8. I find this one even more illuminating So much for "they're totally done. We're just waiting for Intel chips". I and others have pointed out that the Intel processor they said they were going to use is readily available from multiple online sites. Some Polymega apologists (or employees) tried many impotent defenses like "Maybe they're using a different chip now" or "That's not how chip production works! Those chips online aren't bulk chips, they're retail". Neither is a very good excuse. If they switched chips in April (when they took the exact chip off their FAQ), they're morons because 1) if the chip is pin compatible, they could always use the one that is now readily available 2) If it's not pin compatible, the whole "everything is done, we're just waiting for chips" was a total lie. Also, no chip manufacturer will fill retail orders before bulk orders. The chips for bulk orders are identical, but require extra testing and packaging. You can fit dozens of bulk order chips in a box that is needed for a retail package. Profit margins on bulk orders are way more even with the higher individual sale price for retail SKUs. And if any of these excuses were real, shouldn't this "new, more transparent" Playmaji we were promised in January have communicated it to their loyal followers? They certainly have enough bandwidth to post screenshots of games that in theory will someday run on their console and take vapid polls like "Which Nintendo Power do you think had the best cover?". They are not "working night and day" and have tons of time (waiting for The Great Pumpkin to bring Intel chips) so they could at least spend time crafting a new, more plausible excuse. And if they're JUST NOW getting production samples, they weren't just waiting on Intel chips this whole time unless the person writing their Twitter feed has no clue what "production samples" means or they're hoping people following their Twitter don't know what it means. Meanwhile, people keep asking if it will be ready by Thanksgiving. Don't have the heart to tell them that if they just now got production samples AND they finished all their testing AND they found no issues with their last revision AND they had all the chips bought, delivered, and ready AND they pushed the button right now on the production pipeline, the Polymega isn't coming out this year.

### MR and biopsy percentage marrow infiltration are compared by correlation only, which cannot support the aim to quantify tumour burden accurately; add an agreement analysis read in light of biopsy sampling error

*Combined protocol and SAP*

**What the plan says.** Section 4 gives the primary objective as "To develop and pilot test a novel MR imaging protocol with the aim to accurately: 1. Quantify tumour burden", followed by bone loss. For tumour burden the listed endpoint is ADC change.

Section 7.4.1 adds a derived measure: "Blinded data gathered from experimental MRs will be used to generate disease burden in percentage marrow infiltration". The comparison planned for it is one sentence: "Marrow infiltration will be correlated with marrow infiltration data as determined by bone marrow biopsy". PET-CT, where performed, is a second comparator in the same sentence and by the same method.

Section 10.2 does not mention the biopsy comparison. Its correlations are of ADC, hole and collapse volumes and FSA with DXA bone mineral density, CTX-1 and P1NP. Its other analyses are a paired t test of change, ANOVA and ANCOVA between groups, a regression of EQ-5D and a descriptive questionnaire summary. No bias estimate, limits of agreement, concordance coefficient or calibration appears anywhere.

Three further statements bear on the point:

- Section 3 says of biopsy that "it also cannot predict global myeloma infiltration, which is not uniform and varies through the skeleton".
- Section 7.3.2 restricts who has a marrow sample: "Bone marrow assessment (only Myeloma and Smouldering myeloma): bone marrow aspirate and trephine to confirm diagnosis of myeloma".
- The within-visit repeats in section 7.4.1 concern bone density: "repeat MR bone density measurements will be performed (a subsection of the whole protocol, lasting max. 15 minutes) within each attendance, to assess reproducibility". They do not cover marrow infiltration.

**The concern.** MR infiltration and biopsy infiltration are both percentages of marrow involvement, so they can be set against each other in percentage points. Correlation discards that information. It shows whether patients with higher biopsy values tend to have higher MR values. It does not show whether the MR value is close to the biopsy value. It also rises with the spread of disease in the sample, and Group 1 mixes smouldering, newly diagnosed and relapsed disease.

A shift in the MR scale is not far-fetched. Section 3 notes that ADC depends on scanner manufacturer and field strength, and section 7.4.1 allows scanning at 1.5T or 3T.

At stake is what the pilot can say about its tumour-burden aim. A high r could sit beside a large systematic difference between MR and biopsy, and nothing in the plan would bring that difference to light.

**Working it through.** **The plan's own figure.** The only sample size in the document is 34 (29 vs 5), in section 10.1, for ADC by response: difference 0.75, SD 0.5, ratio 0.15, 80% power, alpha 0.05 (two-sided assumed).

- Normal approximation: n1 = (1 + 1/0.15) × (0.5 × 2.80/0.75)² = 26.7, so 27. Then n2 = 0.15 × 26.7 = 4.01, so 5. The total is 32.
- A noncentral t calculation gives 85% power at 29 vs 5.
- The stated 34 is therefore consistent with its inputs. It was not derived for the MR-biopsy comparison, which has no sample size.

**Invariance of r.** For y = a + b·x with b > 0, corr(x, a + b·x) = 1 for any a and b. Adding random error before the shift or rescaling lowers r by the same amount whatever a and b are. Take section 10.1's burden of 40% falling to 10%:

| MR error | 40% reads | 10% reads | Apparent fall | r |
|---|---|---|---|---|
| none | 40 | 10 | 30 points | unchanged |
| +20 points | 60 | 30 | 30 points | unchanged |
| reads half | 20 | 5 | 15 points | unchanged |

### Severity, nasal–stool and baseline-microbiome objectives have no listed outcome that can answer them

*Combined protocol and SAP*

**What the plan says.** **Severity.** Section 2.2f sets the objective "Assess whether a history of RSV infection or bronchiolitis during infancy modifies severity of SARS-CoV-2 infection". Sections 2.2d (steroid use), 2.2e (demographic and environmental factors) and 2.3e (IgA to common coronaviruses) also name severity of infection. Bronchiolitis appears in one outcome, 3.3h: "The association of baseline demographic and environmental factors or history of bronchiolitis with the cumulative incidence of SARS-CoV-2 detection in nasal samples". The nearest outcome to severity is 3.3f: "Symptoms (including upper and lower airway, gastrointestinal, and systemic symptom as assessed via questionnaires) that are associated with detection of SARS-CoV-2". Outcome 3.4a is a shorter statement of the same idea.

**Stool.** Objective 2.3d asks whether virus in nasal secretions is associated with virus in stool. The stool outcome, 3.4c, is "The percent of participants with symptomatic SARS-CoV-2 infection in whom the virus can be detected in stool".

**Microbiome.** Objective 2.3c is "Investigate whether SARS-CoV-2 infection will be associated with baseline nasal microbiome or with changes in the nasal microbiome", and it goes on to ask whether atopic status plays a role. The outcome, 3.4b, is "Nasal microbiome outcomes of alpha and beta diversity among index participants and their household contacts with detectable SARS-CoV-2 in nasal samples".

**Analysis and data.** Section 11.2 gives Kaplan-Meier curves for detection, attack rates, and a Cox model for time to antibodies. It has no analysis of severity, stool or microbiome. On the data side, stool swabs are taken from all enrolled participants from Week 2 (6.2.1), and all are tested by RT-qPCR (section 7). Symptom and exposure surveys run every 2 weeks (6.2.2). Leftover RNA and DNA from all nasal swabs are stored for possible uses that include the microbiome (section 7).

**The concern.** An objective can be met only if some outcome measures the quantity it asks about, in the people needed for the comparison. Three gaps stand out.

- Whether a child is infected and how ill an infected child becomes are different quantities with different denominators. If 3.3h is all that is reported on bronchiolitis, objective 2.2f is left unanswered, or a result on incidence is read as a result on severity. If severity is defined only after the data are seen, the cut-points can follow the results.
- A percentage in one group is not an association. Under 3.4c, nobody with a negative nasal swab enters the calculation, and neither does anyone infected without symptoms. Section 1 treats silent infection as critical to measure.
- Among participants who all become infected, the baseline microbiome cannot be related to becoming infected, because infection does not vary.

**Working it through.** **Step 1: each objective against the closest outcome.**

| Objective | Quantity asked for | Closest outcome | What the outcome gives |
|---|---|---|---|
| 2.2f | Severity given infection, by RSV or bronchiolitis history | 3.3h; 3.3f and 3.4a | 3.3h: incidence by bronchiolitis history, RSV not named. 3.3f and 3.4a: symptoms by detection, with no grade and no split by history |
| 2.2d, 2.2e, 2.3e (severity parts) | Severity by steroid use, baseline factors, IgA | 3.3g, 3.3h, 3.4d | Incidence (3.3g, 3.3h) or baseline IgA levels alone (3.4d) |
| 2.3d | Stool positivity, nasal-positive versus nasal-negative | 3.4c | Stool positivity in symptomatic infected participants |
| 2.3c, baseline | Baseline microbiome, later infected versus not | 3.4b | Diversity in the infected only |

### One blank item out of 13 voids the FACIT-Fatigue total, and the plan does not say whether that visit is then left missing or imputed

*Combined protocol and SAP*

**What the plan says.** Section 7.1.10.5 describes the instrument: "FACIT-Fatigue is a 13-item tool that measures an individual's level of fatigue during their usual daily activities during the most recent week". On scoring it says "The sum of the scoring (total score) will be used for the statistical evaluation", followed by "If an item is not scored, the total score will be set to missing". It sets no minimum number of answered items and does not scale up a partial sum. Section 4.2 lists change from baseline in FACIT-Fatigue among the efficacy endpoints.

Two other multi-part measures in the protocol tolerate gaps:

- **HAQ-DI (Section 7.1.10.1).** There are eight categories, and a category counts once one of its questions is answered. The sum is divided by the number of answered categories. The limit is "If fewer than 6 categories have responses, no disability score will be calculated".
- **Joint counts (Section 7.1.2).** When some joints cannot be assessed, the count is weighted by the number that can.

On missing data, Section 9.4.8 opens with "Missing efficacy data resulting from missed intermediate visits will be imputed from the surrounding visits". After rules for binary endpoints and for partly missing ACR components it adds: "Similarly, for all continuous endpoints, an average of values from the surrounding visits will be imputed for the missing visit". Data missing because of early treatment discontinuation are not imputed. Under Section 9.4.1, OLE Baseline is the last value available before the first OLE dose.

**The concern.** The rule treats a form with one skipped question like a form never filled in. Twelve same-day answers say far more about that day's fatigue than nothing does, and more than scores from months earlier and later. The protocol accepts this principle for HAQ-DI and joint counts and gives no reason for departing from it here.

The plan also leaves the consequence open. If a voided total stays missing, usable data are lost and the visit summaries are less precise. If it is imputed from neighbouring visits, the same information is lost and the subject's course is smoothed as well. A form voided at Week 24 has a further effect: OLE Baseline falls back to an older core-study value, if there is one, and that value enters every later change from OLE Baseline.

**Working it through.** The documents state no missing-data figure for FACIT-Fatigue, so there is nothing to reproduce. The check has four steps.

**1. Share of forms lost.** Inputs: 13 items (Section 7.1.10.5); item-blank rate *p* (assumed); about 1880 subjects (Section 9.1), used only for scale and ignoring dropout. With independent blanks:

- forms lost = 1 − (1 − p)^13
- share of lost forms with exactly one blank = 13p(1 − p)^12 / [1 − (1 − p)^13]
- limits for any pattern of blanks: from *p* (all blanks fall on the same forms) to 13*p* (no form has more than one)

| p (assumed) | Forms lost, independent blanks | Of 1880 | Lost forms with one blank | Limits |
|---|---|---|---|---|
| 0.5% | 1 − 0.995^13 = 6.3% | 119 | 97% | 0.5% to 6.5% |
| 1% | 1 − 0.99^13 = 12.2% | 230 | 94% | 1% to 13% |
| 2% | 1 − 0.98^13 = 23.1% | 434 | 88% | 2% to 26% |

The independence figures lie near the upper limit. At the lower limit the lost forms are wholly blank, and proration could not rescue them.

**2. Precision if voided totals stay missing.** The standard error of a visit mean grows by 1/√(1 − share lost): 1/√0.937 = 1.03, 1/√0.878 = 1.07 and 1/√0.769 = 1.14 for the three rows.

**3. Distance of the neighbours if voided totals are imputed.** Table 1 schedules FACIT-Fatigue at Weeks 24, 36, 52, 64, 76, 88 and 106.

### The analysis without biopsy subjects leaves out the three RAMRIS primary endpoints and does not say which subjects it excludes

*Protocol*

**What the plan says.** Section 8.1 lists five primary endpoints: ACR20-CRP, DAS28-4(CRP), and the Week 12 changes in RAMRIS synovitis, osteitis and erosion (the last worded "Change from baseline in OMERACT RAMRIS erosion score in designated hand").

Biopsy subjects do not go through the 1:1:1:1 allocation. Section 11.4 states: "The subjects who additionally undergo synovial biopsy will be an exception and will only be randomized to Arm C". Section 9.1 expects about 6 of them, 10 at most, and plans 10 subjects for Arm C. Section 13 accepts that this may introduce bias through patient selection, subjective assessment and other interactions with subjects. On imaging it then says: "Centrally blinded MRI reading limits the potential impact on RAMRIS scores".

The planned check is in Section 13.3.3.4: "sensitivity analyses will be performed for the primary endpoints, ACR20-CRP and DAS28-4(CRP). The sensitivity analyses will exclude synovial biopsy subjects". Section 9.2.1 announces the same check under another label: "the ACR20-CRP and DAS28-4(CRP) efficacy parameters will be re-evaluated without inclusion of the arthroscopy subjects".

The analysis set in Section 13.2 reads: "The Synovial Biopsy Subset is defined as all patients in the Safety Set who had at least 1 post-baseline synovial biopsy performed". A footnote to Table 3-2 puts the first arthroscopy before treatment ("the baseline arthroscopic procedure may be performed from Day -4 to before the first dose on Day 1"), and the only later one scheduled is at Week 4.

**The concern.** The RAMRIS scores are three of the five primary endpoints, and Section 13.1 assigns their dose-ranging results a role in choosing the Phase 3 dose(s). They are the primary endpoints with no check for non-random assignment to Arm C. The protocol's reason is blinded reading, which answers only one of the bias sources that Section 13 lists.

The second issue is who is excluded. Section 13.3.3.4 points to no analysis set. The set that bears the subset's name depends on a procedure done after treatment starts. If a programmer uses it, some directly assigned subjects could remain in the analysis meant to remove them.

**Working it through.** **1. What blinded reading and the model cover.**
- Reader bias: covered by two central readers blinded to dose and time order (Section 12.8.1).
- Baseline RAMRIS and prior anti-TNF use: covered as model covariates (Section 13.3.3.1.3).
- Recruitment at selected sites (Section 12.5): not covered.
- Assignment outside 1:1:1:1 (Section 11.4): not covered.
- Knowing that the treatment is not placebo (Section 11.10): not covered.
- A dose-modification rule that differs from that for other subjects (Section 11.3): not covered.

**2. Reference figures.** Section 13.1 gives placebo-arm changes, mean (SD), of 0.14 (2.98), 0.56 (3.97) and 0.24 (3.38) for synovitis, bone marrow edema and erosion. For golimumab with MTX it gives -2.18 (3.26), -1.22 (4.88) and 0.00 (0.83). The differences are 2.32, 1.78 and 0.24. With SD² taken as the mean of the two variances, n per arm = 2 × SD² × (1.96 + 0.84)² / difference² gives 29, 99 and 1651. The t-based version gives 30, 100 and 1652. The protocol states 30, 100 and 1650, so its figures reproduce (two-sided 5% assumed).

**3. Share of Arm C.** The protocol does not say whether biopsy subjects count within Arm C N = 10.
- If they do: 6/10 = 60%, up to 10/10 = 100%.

9. In the meantime, RetroArch has added the ability to play from real CDs (one of the big marketing bullet points for the Polymega) and has added support to perform on-the-fly translation of game text from one language to another. Playmaji's excuse that there is an Intel chip shortage becomes less believable each day when the chip they originally said they were using, the Intel® CM8068403377713, is readily available online from places like TigerDirect, NewEgg, and Amazon. That's probably why on April 4th (after missing their original ship date), they changed the FAQ page to simply say "Intel Coffee Lake S Series Processor" (thank you, Wayback machine). So as we near the one year anniversary of pre-orders, who wants to make a guess as to what new excuse they will use? Will it be: A) "We decided to switch to AMD processors because they offer more performance for the dollar. This means we will have to design a new motherboard and scrap the existing design (that we pinky-swear was complete, debugged, and in no way suffered from thermal issues)." B) "Because of new tariffs, we had to move manufacturing out of China. We are now waiting for our turn to come up at our new facility in South Korea|India|The North Pole." C) "Because we love our customers (and the interest their pre-order money continues to give us), we decided to wait until Intel switches all its processors over to their new 10nm process. We are assured this will happen any week or year now." Bonus points if you can tell what is wrong with this sentence from the official Polymega FAQ: Emulators: Legally licensed versions of Mednafen, Mesen, Kega Fusion, and MAME with additional bug fixes, CD BIOS development, and replaced YM2610 for Neo Geo CD from Playmaji.